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SIG Charter (Proposed)



SECURITY SPECIAL INTEREST GROUP CHARTER

BACKGROUND

Inadequate security is inhibiting customer use of network computing
(whether on the Internet or Intranet). Solving this complex,
multi-faceted problem quickly and effectively is critical to the
continued growth of the computing industry and other industries which
rely on computing to deliver customer solutions.  The solution must
involve standards in order to meet customer requirements for
interoperable products and flexibility to deploy a mix of products.
Working groups and standards organizations are already addressing some
specific aspects of security.  Commercial organizations are rapidly
generating new approaches and tackling new security problems.  In order
to quickly meet the demands of the market place for interoperable,
flexible solutions, it is useful to ensure that the various efforts are
consistently coordinated.  To facilitate establishment of security
standards, a number of companies are joining to form a Security Special
Interest Group.

SECURITY SPECIAL INTEREST GROUP CHARTER AND ACTIVITIES

The mission of the Security Special Interest Group is to define the
critical security problems that require establishment of technical
standards, and aid the appropriate working groups and standards
organizations in establishing standards that will help solve critical
security problems.

Specifically, the Security Special Interest Group will:

* compile a list of security problems that are of significant
commercial interest
* identify the technology components required to solve those problems
* identify dependencies between technology components to aid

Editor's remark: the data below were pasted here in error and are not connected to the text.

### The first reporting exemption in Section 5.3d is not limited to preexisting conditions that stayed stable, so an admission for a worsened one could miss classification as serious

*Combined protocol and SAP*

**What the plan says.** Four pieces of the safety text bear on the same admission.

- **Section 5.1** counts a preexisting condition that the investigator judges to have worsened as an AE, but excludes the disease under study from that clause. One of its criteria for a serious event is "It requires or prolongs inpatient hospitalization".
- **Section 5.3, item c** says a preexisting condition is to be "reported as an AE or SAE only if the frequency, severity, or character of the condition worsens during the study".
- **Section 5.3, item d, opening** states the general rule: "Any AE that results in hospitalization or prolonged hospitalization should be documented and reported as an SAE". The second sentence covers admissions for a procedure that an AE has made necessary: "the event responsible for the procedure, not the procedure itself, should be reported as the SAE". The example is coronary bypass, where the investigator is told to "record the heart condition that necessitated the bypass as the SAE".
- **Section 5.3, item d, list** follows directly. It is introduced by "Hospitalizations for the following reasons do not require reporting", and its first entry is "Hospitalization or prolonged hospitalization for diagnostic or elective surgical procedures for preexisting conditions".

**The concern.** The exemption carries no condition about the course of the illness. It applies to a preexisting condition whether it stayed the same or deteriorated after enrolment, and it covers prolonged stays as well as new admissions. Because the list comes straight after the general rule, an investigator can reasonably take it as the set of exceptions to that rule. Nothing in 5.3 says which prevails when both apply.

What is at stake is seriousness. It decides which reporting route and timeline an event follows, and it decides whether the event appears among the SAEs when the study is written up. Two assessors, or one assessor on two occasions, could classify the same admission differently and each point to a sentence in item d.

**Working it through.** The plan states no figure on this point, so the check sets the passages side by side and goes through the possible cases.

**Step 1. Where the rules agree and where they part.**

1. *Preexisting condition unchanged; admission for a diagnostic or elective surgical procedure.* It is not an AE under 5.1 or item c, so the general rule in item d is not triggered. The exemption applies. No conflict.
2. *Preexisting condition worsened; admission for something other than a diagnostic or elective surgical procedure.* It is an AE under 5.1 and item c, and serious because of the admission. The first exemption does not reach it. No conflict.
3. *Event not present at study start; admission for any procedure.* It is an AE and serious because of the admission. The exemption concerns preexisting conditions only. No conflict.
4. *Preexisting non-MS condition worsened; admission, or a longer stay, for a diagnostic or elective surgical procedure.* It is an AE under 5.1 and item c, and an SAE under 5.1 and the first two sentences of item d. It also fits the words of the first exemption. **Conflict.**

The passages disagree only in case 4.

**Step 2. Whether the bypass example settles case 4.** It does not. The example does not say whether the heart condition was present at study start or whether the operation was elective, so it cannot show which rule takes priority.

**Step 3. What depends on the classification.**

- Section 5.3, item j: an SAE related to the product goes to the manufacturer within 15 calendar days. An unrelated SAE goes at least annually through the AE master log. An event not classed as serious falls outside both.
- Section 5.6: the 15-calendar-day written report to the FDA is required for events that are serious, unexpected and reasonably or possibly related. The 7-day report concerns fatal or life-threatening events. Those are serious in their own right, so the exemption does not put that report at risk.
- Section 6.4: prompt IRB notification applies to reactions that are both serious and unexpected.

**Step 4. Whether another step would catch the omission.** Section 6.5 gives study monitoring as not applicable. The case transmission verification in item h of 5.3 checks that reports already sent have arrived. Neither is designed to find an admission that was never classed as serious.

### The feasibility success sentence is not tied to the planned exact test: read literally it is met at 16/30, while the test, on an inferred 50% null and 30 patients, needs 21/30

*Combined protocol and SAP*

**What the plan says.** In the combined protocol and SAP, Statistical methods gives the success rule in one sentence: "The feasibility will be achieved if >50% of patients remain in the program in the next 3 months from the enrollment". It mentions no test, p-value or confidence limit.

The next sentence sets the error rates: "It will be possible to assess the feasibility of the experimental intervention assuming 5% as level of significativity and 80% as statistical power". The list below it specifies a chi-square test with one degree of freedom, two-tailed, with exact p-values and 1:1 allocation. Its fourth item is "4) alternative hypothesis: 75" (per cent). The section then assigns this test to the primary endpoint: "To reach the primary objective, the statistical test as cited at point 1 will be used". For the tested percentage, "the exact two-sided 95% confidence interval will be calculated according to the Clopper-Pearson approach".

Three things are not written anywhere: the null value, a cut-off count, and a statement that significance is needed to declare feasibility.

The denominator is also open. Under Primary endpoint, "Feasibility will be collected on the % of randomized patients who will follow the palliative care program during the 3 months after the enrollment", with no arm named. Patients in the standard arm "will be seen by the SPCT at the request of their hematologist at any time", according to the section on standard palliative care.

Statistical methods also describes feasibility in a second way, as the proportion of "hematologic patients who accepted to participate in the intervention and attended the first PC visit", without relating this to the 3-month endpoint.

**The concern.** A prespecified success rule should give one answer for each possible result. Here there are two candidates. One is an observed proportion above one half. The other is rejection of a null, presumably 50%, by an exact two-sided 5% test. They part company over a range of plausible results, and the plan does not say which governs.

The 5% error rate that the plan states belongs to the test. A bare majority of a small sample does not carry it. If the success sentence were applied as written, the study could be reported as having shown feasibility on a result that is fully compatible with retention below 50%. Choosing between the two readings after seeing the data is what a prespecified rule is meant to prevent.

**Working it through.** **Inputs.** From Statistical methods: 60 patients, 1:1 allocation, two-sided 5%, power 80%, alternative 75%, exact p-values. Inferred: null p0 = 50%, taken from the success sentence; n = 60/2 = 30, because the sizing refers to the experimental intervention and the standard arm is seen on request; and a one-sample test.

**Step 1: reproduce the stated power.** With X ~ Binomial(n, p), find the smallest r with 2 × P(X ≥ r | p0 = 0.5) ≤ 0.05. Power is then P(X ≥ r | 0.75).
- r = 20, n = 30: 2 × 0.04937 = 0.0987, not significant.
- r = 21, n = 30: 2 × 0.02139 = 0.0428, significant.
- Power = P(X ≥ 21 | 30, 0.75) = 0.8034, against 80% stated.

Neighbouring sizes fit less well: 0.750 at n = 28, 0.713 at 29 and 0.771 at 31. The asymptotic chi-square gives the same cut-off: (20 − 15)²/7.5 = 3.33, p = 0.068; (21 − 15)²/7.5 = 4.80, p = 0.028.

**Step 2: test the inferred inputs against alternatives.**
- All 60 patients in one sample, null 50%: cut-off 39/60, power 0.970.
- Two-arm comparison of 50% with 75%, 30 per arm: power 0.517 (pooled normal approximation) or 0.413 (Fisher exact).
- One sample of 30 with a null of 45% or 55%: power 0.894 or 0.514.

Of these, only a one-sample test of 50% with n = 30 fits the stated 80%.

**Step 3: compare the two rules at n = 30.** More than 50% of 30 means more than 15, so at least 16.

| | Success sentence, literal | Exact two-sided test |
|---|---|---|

prioritization
* summarize the status of each technology component.

For example, whether the technology is already being considered by
standards organizations and if so which working group(s) are
considering, whether there will be additional proposals submitted,
stage of development, the interoperability requirements between
different technologies, and the range of customer requirements for each
technology (eg, strength of encryption versus speed and exportability).
* organize the technology components into logical sets and identify the
amount and type of work required to advance each technology set to a
level where it can be submitted for consideration as a standard.

* submit a recommendation to appropriate working groups and standards
 organizations (eg, W3C, IETF) suggesting which group should address
each item in the work list.  Both the W3C and the IETF will have
representation at the SIG.
* provide technical resources to aid working group efforts.

The Security Special Interest Group will not write specifications or
perform technical review of specifications.  Members should submit
draft specifications on a particular technology directly to the
specific organizations cited in the SIG recommendation.

SECURITY SPECIAL INTEREST GROUP ORGANIZATION AND OPERATIONS

The Security Special Interest Group will have an open membership policy
and no dues.  The only requirements for participation are (1) that the
member companies are members of the W3C and have engineers working on
security who are also members of the IETF; and (2) that the member
companies submit a list of technical resources (a minimum of one person
for each technology component in which the company has an interest)
they are willing to assign to working groups that address the work
items defined by the SIG.  The SIG will maintain a mailing list and
discussion forum to inform members of upcoming meetings and enable
discussion of issues being addressed by the SIG.  It will meet as
needed by agreement of the members.  It may conduct additional
activities as agreed upon by the members.  The first meeting will take
place in late May.

HOW TO JOIN THE SECURITY SPECIAL INTEREST GROUP

To be on the mailing list, send the command "subscribe [email]" in the  
Subject line or body of a message to sig-request@w3.org.